DinoSnores Wed 22-May-13 12:08:02

I was going to tell you about the pronunciation as well but have been beaten to it. Ruairidh is more said "Roo-uh(almost a half syllable)-ree" rather than "Roh-ray". I like the Gaelic spelling, but it will make life challenging!

voucherprocon Wed 22-May-13 20:26:36

Ruairidh. Sounds like Brewery but with out the B. Much nicer sound than Rory

starfishmummy Wed 22-May-13 20:51:49

I like the gaelic spelling, in fact I would have liked it for ds, but dh didn't like it and ds has a very different name.
But I think you have to be prepared for people not knowing how to pronounce oe spell it.

wiltingfast Wed 22-May-13 21:09:12

Fgs! please RORY! unless you are actually gaelic speaking

And fwiw I'd pronounce the first one ruri and the other roari

But who cares! Fact it's so debateable should put you off ;)

nervy555 Mon 03-Jun-13 18:20:35

Bumping this as I'm still in turmoil. Wilting fast that's pretty much what I'm thinking at the mo. Problem is dh is set on it. But I know that all English family and friendswill ppronounce it roar-ree which wont bother me I dont think but does it make it pointless as a name /spelling. Aaargh. I know we have to decide ourselves but im kind of hoping so eone might share an experience that makes me stop worrying. :-/

forgetmenots Mon 03-Jun-13 18:50:59

Nervy if you want to call your boy roary, spell it Rory. That's correct, and no confusion.

If you want to call him roo-ri/roo-a-ri, call him Ruairidh. Many names are difficult to spell. It's not the big deal we all think it is when pg and I say that as someone who is due any day. People get used to it.

Not sure if you're the original OP with a name change!

notfluffy Mon 03-Jun-13 19:05:55

Message withdrawn at poster's request.

Geeklover Mon 03-Jun-13 19:06:02

If it is going to be pronounced as roar please go with Rory.

Geeklover Mon 03-Jun-13 19:07:51

Hit post by mistake. As many have said the first one is not pronounced the same and to many is like a totally different name.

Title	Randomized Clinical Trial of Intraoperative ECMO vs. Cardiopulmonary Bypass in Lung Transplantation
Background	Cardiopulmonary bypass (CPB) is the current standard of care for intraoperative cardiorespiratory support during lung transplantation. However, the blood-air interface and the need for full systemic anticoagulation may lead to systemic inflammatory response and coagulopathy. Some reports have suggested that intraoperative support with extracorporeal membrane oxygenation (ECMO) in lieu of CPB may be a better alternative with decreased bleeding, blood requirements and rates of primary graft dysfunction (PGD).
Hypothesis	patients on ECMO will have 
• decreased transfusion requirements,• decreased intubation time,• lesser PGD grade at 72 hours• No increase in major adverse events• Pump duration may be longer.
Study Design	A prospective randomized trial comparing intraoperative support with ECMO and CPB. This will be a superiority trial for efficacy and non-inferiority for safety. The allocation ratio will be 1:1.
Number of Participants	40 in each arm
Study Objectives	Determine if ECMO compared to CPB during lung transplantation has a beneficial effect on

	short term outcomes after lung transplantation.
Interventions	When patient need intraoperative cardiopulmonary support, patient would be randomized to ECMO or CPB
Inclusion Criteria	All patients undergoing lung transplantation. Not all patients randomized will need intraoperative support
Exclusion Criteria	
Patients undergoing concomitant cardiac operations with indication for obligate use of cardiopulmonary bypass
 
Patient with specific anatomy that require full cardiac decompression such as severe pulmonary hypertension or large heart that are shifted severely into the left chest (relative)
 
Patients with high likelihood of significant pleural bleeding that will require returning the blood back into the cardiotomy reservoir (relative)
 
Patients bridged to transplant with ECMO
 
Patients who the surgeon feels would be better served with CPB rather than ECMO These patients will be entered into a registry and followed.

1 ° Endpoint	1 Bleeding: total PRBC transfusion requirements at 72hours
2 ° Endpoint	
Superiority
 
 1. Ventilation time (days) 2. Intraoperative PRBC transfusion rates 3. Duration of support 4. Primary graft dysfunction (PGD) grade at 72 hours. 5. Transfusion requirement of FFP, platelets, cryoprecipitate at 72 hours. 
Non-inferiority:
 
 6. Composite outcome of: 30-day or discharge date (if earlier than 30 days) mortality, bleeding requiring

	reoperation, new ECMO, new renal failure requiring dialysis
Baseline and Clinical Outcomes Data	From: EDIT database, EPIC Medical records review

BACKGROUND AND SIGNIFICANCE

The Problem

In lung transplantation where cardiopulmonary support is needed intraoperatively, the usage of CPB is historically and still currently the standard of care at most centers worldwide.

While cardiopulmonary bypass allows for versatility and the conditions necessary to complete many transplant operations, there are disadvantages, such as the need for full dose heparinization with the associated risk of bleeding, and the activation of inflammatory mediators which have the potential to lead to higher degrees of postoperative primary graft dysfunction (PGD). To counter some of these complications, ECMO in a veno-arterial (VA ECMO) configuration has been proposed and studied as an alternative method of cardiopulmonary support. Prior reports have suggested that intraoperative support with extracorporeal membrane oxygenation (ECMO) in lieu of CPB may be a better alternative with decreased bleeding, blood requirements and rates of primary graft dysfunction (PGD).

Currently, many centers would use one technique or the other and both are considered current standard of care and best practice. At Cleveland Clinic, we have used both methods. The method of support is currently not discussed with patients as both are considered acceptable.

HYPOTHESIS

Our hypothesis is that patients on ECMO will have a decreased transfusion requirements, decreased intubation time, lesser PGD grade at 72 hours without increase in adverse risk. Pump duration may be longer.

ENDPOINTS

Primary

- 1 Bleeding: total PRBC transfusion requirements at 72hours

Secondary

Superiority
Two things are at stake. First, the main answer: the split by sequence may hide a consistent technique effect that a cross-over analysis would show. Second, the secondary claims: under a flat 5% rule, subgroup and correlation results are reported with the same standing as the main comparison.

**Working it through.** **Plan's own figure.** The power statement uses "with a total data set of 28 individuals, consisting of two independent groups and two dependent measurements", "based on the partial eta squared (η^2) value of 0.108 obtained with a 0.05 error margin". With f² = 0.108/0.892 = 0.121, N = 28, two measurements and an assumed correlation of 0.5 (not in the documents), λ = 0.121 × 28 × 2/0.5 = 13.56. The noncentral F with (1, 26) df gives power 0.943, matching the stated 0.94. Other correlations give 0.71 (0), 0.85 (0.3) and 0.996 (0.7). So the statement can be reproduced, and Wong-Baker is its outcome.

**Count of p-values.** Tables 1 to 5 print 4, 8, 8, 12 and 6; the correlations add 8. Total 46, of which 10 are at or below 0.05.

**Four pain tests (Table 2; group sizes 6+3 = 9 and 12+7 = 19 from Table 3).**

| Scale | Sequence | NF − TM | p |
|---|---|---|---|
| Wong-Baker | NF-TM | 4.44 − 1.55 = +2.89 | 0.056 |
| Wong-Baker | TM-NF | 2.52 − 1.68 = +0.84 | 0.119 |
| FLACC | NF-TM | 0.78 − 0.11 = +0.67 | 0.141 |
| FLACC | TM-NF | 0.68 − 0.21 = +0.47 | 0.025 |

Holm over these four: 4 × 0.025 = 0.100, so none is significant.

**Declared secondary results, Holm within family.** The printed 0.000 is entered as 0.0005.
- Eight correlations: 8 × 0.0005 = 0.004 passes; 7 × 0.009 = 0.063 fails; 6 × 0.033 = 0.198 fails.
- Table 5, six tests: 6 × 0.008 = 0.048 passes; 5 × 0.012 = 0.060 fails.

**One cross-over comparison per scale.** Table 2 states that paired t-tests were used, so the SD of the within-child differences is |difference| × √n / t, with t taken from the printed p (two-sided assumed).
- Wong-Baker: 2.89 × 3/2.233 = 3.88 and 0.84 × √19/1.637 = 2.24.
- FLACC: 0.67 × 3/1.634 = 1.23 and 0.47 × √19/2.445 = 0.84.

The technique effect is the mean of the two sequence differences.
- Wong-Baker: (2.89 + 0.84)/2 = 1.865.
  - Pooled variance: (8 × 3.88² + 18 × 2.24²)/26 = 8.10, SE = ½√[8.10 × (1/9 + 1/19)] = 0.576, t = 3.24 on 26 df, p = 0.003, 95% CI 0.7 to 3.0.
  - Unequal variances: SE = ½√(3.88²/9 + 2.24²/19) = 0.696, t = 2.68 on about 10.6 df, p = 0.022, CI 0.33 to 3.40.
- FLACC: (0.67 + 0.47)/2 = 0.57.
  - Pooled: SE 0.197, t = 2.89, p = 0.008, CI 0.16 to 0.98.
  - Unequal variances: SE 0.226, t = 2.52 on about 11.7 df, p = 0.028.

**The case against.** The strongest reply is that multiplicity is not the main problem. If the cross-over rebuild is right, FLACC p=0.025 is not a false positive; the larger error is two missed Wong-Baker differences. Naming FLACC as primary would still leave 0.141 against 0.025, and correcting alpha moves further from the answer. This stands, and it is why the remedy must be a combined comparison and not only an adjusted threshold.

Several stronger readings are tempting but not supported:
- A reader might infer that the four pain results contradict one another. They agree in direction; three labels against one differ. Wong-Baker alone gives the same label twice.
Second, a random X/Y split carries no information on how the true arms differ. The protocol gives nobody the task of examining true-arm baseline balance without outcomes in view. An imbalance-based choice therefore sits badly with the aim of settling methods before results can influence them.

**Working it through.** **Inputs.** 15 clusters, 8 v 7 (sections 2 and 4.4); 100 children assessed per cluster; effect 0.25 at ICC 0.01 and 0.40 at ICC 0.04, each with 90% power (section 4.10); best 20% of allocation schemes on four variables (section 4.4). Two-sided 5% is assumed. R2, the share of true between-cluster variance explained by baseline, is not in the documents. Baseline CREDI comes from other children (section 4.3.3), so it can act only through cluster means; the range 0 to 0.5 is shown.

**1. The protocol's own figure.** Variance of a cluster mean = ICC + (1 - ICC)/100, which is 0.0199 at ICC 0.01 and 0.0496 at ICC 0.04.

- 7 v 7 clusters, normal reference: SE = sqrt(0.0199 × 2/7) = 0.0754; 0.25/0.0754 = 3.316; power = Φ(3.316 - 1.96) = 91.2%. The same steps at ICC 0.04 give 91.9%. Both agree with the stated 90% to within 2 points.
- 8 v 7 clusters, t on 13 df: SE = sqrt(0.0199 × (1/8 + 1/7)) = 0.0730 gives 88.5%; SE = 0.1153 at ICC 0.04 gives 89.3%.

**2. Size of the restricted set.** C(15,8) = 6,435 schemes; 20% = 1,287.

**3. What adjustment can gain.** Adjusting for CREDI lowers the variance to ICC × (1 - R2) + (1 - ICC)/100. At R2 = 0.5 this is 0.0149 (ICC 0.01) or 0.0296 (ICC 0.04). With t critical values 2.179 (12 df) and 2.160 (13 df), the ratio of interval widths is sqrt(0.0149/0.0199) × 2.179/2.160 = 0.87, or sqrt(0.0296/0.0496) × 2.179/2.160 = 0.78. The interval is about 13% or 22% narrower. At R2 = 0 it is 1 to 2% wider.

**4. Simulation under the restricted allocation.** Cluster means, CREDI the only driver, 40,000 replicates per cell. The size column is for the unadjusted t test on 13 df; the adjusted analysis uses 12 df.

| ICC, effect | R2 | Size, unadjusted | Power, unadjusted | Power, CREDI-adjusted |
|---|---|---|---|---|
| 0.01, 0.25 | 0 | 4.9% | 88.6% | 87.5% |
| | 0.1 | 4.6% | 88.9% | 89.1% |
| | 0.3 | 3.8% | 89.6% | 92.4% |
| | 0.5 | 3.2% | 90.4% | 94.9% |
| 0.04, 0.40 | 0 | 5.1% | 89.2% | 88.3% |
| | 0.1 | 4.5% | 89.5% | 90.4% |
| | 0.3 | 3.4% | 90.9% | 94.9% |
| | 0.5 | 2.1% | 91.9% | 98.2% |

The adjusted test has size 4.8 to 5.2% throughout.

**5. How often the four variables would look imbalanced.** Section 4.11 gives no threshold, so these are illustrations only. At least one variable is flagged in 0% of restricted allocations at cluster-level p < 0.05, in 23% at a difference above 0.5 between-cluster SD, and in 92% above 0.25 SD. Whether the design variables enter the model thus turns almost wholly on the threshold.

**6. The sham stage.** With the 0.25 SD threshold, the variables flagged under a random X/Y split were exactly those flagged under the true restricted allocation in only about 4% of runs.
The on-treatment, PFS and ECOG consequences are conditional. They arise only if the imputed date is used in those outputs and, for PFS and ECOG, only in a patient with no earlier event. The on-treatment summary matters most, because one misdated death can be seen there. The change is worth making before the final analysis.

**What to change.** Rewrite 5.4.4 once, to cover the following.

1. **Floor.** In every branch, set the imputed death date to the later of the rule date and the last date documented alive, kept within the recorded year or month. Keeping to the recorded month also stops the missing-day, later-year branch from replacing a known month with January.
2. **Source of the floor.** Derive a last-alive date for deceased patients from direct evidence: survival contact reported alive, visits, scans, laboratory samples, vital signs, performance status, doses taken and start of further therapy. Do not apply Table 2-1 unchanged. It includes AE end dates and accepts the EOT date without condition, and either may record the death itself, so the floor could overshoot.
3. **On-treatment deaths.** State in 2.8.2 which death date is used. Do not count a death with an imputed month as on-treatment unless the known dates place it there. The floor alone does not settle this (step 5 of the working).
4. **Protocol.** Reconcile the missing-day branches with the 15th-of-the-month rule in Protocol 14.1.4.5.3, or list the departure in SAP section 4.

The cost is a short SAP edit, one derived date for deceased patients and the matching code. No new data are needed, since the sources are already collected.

My ex and his lovely wife have a gorgeous Rhuairidh and my ex can't spell it. We are in Scotland as well so everyone is used to the fancy spellings.

forgetmenots Mon 03-Jun-13 19:34:18

Btw Ruaridh (that spelling) is in the top 100
Scottish names, doubt anyone in Scotland will struggle with that pronunciation these days - but I think if you prefer the 'roar' pronunciation then using the Gaelic spelling will cause confusion as it is a different name! :-)

Annaliveinalice Tue 04-Jun-13 04:31:07


squoosh Tue 04-Jun-13 11:47:36

I love the name Rory.

Hate the sound of Ruairidh though, it actually makes my skin prickle when I hear it, I dislike it that much.

As far as I'm aware

Ruairidh - Irish
Ruaridh - Scots Gaelic
Rory- anglicised version of both

forgetmenots Tue 04-Jun-13 12:48:35

Squoosh Ruairidh - Scottish Gaelic (the Irish ones I know are Ruairi, but that could be something else entirely).

Ruaridh is the most common Scottish spelling but is technically a wee bit of a misspelling, very pedantic

I like both pronunciations actually, good names - weird one though if it's not in a Scottish or Irish accent I think :-)

forgetmenots Tue 04-Jun-13 12:48:51

Ps can't type fadas...

Festen Thu 13-Jun-13 20:29:27

Spotted this thread because my brother's name is Ruarigh (a spelling I don't think has been mentioned on here) and it is definitely not pronounced ''Ror-ee", it's "Rurr-ee". At primary school he got fed up of teachers not being able to pronounce it and it was shortened to Ruari. I've always loved his name and don't think people's ignorance of the pronounciation or spelling should stop you choosing it. Go for Ruairidh!

MummyPig24 Fri 14-Jun-13 13:44:04

I prefer Rory. It's a great name.

Gooseysgirl Fri 14-Jun-13 14:04:03


DeTamble Sat 17-Aug-13 14:20:33

My son's name is Ruairidh, it's a lovely name. He does get called Rory a lot, and I let the few friends and family who can't spell it call him Rory on his birthday cards and such. It's no big deal, and the people who know how to say and spell it right do.

For my next son I'm considering the name Chattan (the h is silent).

Shrugged Sat 17-Aug-13 14:43:00

Ruairidh, definitely.

FrauGrau Sat 17-Aug-13 19:37:56

If you live in Scotland, Ruaridh will be pronounced Rooory. If you live in England no one will know how to pronounce it. Either way, it is way too hard to spell. If you wan to call him Rory, That's the way to spell it.

NorthernObserver Wed 25-Sep-13 17:06:35

I'm always disappointed to read comments like FrauGau's, way to hard to spell.................... I bet you wouldn't say this to ....lets not go there.

If I can't spell someones name I ask politely. We have a Ruairidh, when you spell it it has a lovely lilt to it.

He's been called Rudi & Rooney , normally on holiday, and some folk who just say Rory (though completely different) and we don't get hung up on spelling

Wait till the laddie arrives you'll know what name suits him.

EvenBetter Thu 26-Sep-13 10:37:05


NorthernObserver Tue 01-Oct-13 16:34:32

very welcoming